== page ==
I went to college in New York where success was defined by getting a job in finance. Going into college I had no clue what finance even meant, nor any initial interest in it, but it didn’t take long to assimilate that success in school was synonymous with finding a job in finance. I also happened to graduate in 2009. You would think graduating college during the Great Recession would prompt us to shun the world of finance. But instead we embraced it. The finance jobs were far more scarce, which made them all the more enviable.

It is human nature to absorb your environment’s definition of success. But I can attest from my own experience, you’ll only go in circles if you only follow everyone else’s definition of success.

3. The butterfly effect is a real thing

When most college grads are let loose into the wild after graduation, we are told we can do anything. Beware: Your first job out of college will impact the subsequent choices that present themselves to you. Mauboussin explains in The Success Equation: “A path-dependent process is one in which what happens next depends on what happened before. It’s a process that, in effect, has memory.”

Career choices are interdependent. Where you begin influences where you end up. I have one friend who’s trying to make the leap from a 100-hour-week-job at Goldman Sachs to a startup. He’s been at it for a year now. He has spent all of his vacation time on interviews with startups like AirBnB and the likes. Recently, he was flown out for a final interview only to learn they passed on giving him an offer. The feedback they give every time is he doesn’t have enough startup experience. Our history follows us around like baggage, whether we want it or not.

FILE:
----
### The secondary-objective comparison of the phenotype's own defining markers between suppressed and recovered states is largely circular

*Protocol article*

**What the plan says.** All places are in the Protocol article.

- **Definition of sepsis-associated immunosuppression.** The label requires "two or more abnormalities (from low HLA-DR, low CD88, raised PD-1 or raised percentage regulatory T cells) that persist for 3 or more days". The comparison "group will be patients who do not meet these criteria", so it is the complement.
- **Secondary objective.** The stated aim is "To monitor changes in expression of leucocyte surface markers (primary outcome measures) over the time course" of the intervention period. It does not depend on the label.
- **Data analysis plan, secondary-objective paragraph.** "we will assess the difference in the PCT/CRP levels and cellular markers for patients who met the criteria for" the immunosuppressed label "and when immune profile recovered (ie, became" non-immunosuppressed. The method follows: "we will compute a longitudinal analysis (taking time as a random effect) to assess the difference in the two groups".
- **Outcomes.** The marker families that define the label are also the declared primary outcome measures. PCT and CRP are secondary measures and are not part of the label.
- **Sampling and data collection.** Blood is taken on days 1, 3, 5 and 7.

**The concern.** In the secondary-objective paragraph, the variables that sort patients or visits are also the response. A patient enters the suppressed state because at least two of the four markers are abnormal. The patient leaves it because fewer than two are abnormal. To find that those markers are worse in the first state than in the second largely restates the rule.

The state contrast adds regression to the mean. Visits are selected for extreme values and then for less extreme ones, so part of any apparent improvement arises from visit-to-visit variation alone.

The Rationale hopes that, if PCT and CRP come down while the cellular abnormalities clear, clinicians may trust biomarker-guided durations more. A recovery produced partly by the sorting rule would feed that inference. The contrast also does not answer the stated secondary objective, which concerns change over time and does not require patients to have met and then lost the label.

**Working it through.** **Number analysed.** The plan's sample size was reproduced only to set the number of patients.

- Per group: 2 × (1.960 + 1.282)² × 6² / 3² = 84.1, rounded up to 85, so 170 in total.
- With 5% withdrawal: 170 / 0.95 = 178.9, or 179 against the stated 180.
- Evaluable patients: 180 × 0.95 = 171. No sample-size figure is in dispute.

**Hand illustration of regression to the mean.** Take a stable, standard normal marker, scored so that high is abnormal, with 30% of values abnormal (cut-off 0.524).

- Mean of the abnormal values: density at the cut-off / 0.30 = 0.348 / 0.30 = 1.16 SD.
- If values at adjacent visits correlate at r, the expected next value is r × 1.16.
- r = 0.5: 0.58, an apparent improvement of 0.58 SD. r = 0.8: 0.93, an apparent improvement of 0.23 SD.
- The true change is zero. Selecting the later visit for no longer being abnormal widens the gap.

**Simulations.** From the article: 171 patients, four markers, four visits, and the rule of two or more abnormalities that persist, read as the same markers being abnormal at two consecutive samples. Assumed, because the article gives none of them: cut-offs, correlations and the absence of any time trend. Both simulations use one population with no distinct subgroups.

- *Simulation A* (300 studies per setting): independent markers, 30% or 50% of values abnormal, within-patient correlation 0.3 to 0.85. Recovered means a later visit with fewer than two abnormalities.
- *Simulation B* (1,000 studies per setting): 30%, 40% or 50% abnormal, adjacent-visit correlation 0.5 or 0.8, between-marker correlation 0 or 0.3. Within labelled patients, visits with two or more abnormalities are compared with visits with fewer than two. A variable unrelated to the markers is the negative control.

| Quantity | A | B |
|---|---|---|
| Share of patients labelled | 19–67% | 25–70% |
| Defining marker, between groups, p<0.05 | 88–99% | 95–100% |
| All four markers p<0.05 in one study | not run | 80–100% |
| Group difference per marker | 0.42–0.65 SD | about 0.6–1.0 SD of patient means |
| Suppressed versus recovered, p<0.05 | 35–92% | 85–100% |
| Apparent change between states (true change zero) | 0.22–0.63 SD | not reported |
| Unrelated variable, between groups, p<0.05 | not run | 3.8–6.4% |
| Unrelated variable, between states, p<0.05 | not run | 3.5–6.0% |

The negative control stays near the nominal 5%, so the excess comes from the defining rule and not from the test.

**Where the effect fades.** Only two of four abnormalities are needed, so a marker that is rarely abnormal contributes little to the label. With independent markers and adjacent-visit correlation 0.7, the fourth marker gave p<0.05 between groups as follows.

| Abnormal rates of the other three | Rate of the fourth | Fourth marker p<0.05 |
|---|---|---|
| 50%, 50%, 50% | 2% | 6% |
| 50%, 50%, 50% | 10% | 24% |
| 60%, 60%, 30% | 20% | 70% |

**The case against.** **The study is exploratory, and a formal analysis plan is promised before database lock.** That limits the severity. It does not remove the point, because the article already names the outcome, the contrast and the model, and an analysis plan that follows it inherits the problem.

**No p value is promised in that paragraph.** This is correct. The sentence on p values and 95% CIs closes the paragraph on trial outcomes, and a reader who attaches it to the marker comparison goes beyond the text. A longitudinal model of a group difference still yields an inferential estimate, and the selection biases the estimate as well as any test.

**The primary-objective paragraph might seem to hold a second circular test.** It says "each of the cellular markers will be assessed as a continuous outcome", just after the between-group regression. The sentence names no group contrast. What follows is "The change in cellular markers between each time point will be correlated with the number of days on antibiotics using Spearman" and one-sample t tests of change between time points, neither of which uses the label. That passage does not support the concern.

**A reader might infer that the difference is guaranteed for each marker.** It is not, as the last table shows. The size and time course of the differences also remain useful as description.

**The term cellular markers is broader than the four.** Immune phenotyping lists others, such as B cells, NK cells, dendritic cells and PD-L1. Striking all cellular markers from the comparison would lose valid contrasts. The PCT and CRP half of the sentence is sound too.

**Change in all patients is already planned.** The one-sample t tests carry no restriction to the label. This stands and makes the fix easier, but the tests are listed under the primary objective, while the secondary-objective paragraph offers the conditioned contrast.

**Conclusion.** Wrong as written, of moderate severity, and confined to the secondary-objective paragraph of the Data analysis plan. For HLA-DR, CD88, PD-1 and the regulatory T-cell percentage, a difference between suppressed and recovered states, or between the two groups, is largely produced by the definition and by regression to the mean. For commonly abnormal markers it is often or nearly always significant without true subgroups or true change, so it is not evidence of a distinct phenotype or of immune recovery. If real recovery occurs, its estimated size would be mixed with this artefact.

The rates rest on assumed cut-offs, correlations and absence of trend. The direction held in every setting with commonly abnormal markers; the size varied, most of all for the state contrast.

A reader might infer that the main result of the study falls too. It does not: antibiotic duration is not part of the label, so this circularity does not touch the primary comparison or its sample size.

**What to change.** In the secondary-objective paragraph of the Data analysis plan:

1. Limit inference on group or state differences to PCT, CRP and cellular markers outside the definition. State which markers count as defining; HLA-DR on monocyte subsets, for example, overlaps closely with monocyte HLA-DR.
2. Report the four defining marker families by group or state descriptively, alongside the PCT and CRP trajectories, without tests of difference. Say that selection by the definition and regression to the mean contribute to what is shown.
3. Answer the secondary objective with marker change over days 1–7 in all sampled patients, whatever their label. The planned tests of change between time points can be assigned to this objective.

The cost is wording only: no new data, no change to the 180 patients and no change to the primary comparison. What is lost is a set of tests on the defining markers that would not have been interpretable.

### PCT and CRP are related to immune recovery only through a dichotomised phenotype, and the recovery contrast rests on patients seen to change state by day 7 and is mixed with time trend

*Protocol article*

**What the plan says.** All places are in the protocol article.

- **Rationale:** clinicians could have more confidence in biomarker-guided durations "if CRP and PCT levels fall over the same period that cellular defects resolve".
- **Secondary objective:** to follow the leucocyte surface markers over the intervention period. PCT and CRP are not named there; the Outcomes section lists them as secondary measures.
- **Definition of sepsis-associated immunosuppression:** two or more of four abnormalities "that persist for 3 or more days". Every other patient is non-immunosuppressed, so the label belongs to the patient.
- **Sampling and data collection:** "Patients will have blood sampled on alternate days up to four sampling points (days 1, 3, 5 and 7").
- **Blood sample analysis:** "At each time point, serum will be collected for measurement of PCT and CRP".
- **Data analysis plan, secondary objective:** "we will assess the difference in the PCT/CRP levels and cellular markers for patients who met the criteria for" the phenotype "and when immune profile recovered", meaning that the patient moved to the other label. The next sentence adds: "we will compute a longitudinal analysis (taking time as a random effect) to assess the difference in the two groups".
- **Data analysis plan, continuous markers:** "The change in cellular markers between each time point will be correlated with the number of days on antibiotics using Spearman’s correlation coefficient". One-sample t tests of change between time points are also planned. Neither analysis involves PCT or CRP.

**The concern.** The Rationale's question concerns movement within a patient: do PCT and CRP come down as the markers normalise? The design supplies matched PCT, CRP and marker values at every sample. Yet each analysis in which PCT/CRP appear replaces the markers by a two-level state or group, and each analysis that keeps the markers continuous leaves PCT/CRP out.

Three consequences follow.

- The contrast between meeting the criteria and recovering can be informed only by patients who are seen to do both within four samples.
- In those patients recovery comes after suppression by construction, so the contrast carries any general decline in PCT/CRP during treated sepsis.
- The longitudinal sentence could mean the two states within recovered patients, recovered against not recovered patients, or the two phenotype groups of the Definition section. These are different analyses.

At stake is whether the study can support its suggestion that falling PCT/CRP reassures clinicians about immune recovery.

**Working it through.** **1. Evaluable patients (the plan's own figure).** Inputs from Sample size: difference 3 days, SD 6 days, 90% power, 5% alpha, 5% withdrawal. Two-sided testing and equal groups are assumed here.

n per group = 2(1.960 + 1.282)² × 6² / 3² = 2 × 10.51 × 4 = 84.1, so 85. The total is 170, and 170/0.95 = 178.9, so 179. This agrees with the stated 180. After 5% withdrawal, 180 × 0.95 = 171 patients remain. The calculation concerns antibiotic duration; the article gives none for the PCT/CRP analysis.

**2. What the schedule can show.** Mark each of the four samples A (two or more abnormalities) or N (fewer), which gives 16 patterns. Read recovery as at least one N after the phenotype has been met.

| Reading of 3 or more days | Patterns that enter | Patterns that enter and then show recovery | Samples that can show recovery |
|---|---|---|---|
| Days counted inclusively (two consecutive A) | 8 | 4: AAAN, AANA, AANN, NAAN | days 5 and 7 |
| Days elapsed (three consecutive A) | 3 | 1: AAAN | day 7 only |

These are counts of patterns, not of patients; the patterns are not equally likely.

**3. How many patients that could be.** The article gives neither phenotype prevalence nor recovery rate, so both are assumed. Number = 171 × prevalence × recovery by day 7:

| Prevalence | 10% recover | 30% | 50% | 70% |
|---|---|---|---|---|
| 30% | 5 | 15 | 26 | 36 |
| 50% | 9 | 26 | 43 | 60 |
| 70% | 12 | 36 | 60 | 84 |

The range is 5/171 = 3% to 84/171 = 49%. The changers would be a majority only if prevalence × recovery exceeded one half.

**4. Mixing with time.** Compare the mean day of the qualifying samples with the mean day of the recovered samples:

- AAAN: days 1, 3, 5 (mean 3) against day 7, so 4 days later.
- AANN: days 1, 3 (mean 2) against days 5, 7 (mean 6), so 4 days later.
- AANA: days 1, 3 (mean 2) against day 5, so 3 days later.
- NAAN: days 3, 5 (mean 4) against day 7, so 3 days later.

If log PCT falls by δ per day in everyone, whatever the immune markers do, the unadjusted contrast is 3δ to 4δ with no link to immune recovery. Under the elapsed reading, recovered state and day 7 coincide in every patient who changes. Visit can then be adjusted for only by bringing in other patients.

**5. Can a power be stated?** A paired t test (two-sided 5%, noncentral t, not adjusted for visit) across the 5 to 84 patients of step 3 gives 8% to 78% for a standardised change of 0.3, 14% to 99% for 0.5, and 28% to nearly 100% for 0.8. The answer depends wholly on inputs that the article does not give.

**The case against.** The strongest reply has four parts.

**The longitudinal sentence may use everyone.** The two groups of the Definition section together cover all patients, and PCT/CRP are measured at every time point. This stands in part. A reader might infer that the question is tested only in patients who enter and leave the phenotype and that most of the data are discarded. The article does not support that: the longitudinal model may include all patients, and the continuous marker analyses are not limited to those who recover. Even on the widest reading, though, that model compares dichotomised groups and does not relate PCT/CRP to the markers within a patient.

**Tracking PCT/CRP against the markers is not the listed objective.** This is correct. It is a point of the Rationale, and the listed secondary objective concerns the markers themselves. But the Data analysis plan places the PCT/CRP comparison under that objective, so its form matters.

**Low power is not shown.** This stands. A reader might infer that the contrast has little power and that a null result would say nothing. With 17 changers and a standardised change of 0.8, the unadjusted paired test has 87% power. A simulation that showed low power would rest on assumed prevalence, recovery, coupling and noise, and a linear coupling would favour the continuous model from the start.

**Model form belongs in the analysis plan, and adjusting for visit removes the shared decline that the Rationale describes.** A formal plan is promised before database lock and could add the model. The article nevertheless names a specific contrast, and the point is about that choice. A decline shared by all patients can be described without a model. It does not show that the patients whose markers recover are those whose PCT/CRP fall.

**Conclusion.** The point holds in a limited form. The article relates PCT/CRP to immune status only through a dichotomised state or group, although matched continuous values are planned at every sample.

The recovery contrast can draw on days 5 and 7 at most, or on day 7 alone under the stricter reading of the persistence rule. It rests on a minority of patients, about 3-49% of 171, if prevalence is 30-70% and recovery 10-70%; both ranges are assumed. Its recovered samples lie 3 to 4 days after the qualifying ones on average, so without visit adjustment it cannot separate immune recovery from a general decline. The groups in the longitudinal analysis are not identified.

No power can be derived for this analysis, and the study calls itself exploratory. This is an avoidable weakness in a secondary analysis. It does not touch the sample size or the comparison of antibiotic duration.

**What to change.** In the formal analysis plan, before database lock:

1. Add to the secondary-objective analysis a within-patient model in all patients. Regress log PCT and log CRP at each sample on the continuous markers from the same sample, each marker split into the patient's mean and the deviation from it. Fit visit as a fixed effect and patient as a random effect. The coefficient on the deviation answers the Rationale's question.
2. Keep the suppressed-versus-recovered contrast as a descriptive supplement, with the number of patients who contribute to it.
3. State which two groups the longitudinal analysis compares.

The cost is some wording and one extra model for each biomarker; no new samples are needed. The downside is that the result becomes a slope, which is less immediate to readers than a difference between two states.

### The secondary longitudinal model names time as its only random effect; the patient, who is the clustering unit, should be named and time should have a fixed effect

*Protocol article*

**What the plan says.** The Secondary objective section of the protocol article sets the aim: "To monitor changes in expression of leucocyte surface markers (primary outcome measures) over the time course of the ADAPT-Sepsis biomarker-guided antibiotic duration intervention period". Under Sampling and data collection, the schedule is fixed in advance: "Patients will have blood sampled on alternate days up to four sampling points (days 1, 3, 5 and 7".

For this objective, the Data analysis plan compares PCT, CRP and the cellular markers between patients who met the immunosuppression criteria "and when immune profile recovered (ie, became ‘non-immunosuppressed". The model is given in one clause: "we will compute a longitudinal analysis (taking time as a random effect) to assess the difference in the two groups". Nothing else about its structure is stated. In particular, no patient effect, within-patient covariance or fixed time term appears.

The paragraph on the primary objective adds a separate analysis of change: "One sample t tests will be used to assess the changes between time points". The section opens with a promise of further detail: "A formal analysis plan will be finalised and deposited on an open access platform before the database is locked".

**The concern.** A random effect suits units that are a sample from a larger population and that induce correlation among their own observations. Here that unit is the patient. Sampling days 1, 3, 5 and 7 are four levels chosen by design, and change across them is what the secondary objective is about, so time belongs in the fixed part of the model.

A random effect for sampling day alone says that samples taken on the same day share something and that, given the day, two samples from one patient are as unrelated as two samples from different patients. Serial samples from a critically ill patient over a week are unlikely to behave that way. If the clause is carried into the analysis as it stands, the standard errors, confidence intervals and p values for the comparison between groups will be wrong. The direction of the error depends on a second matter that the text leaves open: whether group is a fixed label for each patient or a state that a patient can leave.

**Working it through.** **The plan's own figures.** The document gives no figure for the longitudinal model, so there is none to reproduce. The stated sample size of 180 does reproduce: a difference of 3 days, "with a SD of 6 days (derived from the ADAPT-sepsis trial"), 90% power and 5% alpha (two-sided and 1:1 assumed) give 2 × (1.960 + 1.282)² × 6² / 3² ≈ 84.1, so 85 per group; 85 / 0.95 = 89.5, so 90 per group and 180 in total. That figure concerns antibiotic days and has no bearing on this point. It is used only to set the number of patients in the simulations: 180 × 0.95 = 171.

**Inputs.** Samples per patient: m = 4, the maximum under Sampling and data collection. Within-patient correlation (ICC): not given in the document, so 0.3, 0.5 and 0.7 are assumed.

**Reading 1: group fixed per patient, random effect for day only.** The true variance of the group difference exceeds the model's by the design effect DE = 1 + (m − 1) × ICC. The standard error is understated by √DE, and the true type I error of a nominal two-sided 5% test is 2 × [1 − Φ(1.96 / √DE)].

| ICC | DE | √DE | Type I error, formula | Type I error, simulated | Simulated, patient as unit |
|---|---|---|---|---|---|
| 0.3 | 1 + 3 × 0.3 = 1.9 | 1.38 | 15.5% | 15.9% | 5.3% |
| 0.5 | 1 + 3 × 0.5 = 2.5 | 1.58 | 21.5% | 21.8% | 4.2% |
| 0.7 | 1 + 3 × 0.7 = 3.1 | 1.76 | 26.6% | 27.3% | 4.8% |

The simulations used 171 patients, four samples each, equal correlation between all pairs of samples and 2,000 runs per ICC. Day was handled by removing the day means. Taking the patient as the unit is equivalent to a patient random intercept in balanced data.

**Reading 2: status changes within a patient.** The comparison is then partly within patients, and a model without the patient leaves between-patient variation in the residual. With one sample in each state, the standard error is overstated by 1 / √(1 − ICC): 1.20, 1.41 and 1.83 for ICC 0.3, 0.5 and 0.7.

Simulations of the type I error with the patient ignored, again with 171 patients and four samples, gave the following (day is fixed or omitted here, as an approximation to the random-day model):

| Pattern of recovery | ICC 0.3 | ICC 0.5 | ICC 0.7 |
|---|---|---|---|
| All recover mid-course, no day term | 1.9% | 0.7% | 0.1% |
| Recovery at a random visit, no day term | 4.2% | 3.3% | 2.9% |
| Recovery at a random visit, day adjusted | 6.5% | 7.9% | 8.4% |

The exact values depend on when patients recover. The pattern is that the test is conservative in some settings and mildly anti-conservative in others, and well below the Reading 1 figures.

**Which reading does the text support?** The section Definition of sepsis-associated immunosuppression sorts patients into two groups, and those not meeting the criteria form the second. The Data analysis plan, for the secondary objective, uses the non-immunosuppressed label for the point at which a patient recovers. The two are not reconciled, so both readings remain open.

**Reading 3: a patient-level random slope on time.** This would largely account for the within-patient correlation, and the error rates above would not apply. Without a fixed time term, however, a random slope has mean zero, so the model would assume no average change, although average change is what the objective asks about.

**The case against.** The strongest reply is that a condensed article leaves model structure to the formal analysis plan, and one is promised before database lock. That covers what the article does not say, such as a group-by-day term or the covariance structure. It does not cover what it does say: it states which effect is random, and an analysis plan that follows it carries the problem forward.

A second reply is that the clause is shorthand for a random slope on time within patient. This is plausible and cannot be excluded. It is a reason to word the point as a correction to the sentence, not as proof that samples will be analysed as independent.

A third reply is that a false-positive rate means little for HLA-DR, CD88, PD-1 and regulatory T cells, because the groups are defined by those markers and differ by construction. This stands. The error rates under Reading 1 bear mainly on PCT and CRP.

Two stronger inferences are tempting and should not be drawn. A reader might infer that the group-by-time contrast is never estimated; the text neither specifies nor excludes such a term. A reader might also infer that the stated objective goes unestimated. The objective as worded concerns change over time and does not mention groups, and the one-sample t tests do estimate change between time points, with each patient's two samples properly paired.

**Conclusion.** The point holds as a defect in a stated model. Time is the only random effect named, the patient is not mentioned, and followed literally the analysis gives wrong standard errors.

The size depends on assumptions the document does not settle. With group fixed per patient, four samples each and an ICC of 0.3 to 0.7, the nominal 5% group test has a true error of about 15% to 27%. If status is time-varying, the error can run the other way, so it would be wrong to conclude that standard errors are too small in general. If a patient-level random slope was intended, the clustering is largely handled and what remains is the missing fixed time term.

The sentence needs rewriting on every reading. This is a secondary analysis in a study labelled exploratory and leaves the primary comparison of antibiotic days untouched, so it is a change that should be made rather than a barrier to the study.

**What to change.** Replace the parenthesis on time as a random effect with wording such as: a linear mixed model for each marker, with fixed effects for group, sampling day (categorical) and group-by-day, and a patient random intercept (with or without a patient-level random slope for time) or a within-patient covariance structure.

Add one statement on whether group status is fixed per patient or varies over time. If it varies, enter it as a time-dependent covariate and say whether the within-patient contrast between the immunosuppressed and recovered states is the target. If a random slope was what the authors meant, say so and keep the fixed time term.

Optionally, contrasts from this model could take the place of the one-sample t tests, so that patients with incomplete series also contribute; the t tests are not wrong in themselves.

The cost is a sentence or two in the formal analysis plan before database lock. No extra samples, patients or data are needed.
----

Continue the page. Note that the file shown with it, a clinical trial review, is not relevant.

4. Your brain is a “baloney-generator”

Here is one of Mauboussin’s most interesting points: “One of the left hemisphere’s main jobs is to make sense of the world by finding a cause for every effect, even if the cause is nonsensical. […] Once we know the ending, we stand ready to create a narrative to explain how and why events unfolded as they did.”

Steven Pinker, preeminent Harvard psychologist, aptly named the part of your brain responsible for this mechanism as your brain’s Baloney-Generator.

It is eerie to think that our brain might ever be mistaken.

Kahneman and Tversky, the de facto psychologists today on biases, explain that because these biases happen automatically, it is very difficult for us to have any control over the process.

Another psychologist, Duncan Watts, makes the same point: “Common sense is extremely good at making the world seem sensible, quickly absorbing even the greatest surprises into a coherent-seeming world view.”

The takeaway: You have as much of a right to succeed as anybody else.

We constantly want to interpret success as having clear drivers. We study successful people thinking we can glean some insight into their success. Our brains are wired to identify cause and effect.

The problem is, as Mauboussin writes, “Attributing success to any strategy may be wrong simply because you’re sampling only the winners.”

Here’s what I’ve learned: Don’t be daunted by the people who have succeeded. (And don’t evangelize them either.) You have as much of a right to succeed as anybody else.

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This article was written by Stephanie Denning from Forbes and was licensed as an article reprint from September 23, 2015. Article copyright 2015 by Forbes.